What We Don’t Know About the Danger of DEI in the Airline Industry is Scarier than What We Know

United Airlines became the subject of derision and mockery recently as a viral video emerged of United’s CEO Scott Kirby proclaiming his company’s potentially disastrous and deadly mission to have half of their future hires be “women or people of color” as part of its corporate quest for Diversity, Equity, and Inclusion (DEI), an ideological cancer that has been eating away at America’s academic, economic, and societal strength for years.

The reasons for the acute public outrage aren’t mysterious.  Millions of Americans fly commercially, and the idea of plummeting 30,000 feet over several minutes in anticipation of you and your family’s death is a frightening enough prospect for most people that the very idea of prioritizing race or gender in selecting pilots and mechanics seems nothing short of insane. 

And in the past weeks, we’ve learned that the door plug of an Alaska Airlines fuselage blew off of the aircraft at 16,000 feet, depressurizing the cabin and creating a scenario so harrowing and nightmarish that one passenger felt compelled to send a presumedly final text: “Mom our plane depressed. We’re in masks. I love you.”

The Boeing 737 Max was the plane involved, which some may remember was grounded after two deadly crashes overseas in 2018 and 2019, which claimed 346 lives in total and were both deemed the result of faulty equipment on the airplane. 

As many Americans are only now discovering as a sidenote to other outrageous DEI news, such as the FAA being decidedly hellbent on taking DEI to its most ludicrous extent by “actively recruiting” people who suffer from “severe intellectual abilities,” Boeing has also long been suicidally devoted to woke DEI initiatives.  They now claim, for example, that they want their employees to “look like America,” but are looking to have 92.5% of interview slates be “diverse,” i.e., non-white males.  This, of course, means that they are quite illegally prioritizing non-white male applicants for employment, and I am very much looking forward to the forthcoming lawsuits on these grounds. (See: Title VII of the Civil Rights Act of 1964.)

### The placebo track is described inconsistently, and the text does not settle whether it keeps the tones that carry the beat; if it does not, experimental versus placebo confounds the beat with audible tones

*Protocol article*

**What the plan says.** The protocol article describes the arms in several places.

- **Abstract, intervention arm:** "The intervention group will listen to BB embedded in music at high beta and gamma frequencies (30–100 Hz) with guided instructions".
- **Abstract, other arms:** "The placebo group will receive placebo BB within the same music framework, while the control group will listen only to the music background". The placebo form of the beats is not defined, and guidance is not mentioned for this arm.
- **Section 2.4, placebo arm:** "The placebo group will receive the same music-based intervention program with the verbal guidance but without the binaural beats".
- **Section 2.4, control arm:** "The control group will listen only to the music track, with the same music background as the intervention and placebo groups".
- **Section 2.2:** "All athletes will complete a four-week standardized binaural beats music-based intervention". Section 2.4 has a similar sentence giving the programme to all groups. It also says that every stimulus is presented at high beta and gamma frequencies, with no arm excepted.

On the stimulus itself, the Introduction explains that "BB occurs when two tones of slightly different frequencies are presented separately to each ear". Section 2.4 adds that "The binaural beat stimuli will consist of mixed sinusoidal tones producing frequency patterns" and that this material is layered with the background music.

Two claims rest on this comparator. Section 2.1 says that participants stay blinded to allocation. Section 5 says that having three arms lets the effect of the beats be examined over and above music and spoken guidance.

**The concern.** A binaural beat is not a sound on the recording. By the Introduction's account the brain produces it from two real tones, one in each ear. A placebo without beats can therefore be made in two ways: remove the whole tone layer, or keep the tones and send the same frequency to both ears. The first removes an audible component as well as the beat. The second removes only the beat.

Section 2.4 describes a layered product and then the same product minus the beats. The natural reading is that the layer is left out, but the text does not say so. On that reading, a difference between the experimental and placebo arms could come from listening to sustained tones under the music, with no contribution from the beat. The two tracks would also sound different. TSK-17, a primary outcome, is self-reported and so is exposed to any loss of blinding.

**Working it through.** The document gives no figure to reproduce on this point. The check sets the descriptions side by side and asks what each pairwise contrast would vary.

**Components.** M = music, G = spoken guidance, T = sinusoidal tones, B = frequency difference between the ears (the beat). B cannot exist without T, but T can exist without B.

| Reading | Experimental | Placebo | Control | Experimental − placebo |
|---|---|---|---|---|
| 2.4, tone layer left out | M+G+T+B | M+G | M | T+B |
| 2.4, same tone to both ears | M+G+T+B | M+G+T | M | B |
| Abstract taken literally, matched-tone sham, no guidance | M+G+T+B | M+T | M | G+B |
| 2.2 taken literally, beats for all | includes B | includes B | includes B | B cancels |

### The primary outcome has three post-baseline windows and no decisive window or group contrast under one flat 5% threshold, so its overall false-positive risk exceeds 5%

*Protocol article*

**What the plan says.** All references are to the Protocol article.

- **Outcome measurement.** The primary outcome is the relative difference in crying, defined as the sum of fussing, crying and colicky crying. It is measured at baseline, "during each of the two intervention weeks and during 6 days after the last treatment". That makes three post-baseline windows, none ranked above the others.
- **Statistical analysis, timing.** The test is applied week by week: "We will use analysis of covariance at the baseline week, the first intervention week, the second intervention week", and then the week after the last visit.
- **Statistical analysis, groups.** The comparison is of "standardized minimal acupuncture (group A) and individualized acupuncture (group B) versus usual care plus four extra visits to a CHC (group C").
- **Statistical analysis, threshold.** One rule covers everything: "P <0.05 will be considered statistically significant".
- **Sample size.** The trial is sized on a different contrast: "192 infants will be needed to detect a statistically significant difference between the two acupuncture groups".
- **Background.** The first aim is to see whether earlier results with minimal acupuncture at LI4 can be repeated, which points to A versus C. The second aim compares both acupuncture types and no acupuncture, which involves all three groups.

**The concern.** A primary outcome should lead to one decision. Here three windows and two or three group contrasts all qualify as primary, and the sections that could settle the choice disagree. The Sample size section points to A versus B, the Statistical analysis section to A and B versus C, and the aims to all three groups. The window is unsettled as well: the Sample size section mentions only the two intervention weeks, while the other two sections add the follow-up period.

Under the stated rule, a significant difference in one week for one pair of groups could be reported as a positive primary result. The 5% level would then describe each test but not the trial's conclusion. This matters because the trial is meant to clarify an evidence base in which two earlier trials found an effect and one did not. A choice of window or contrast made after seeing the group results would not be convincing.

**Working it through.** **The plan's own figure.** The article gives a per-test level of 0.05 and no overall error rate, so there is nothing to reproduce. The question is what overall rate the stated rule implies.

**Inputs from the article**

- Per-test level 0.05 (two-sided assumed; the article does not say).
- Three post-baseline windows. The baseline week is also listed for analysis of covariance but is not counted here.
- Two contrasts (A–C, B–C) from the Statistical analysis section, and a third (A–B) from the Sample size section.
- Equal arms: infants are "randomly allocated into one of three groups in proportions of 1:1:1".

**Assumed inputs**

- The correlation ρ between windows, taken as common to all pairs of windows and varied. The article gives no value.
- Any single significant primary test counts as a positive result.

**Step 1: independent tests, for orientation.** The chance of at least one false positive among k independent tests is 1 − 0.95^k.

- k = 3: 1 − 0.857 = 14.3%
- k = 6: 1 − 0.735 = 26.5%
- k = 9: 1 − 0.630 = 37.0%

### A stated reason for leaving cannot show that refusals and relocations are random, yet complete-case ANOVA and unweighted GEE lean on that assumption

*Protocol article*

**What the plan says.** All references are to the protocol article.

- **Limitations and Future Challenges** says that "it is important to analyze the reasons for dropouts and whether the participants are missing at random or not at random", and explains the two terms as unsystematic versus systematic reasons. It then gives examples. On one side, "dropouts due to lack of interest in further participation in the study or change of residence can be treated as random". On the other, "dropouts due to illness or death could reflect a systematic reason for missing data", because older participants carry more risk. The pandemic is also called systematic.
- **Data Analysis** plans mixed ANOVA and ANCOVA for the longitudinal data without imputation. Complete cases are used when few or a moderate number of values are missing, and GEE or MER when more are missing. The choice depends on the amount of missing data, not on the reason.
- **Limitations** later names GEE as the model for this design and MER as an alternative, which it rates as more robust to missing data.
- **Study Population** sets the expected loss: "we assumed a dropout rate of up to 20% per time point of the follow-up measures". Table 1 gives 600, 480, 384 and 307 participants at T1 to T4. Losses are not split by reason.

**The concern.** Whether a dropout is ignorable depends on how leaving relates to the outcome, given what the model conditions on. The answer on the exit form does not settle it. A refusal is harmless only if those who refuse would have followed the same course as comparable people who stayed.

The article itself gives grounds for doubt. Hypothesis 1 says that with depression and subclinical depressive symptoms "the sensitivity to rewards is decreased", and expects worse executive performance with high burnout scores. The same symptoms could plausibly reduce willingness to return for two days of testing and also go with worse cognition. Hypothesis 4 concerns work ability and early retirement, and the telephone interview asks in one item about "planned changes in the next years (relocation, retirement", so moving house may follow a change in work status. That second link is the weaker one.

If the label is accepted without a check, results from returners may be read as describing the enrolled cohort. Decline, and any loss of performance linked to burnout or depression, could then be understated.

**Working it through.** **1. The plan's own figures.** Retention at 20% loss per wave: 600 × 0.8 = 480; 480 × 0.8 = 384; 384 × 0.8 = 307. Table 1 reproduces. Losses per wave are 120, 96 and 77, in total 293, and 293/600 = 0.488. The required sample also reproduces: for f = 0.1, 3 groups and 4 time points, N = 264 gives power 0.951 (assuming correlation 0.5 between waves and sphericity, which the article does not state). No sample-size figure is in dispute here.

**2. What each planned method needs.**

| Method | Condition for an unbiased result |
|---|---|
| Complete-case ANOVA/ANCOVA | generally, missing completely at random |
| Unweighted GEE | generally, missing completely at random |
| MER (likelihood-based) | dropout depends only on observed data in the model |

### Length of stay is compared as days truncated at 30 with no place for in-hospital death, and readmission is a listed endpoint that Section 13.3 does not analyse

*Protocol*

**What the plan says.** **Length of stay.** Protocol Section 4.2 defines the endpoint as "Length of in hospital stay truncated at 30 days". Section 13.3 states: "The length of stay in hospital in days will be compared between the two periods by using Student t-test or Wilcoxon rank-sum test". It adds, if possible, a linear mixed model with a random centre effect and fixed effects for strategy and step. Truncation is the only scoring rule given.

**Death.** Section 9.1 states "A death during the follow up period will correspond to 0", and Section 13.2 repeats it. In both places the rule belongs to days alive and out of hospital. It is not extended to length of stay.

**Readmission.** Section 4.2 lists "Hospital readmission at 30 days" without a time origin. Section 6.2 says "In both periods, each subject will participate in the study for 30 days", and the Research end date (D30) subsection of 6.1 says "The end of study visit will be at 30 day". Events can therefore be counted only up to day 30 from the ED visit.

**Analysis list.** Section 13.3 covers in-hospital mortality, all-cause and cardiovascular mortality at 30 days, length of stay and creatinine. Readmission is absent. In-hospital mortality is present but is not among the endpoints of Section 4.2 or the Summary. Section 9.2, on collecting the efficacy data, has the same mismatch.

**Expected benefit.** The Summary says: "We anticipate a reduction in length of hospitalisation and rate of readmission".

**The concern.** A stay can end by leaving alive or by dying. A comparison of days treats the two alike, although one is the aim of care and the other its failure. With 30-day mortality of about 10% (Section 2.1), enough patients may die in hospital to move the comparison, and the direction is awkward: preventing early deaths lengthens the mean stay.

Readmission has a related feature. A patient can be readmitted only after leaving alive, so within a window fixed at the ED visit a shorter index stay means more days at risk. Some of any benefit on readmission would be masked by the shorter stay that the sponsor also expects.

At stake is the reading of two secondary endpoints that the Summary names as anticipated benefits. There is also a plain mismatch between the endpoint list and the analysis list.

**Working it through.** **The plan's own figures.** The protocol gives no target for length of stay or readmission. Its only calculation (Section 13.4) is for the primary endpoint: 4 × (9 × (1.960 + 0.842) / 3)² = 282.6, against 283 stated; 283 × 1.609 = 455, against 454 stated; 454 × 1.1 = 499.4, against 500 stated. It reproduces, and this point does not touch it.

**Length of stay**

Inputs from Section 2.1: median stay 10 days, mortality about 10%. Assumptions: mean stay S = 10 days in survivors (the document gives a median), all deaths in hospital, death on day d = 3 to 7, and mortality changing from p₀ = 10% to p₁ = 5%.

Also involved was the manufacturer of the malfunctioning door plug, Spirit Aerosystems, which is so devoted to woke DEI policies that it even created a cringy marketing video of its all-girl crew of employees sashaying to Shania Twain’s “Man! I Feel Like a Woman.”

But all of these things that we know to fear about what DEI has wrought in aviation pales in comparison to what we should fear about what we don’t know.  Or rather, what we haven’t been told. 

You likely didn’t hear about it at the time, just over one year before the Alaska Airlines nightmare, a United flight from Maui to San Francisco began climbing, reached 2,200 feet, then rapidly plunged more than 1,400 feet at a rate of 8,600 feet per minute, before the craft was miraculously righted just a few seconds before impacting the Pacific Ocean.

The problem, we’re told, is that the pilots weren’t in sync.  The captain called for the flaps to be “reduced to five degrees,” but “the first officer thought he heard the captain say fifteen degrees, rather than five degrees.”

Personally, I’m embarrassed at how many times I had to read that explanation before realizing that it’s an obvious lie.  The words “five” and “fifteen” sound absolutely nothing alike when spoken.  Yet it’s being reported, over and over, that the first officer “heard” the captain “say” fifteen, when he actually requested the flaps to be set at five degrees. 

Why would they lie to us about this?  Since we’re not being told who the first officer was, what can we surmise based upon the evidence that we have?

Well, perhaps we should consult United’s DEI hiring policies.  What, exactly, are the qualifications needed to become a pilot with United these days?

The first time I can recall United being mocked for its outrageous corporate mission to arbitrarily declare that “50 percent of the pilots” trained in the next decade would be “women or people of color” was in April of 2021.  An announcement on Twitter (now X) suggested that the cockpits are just too often occupied by white men, and that’s a problem because it doesn’t reflect the racial and gender composition of society at large.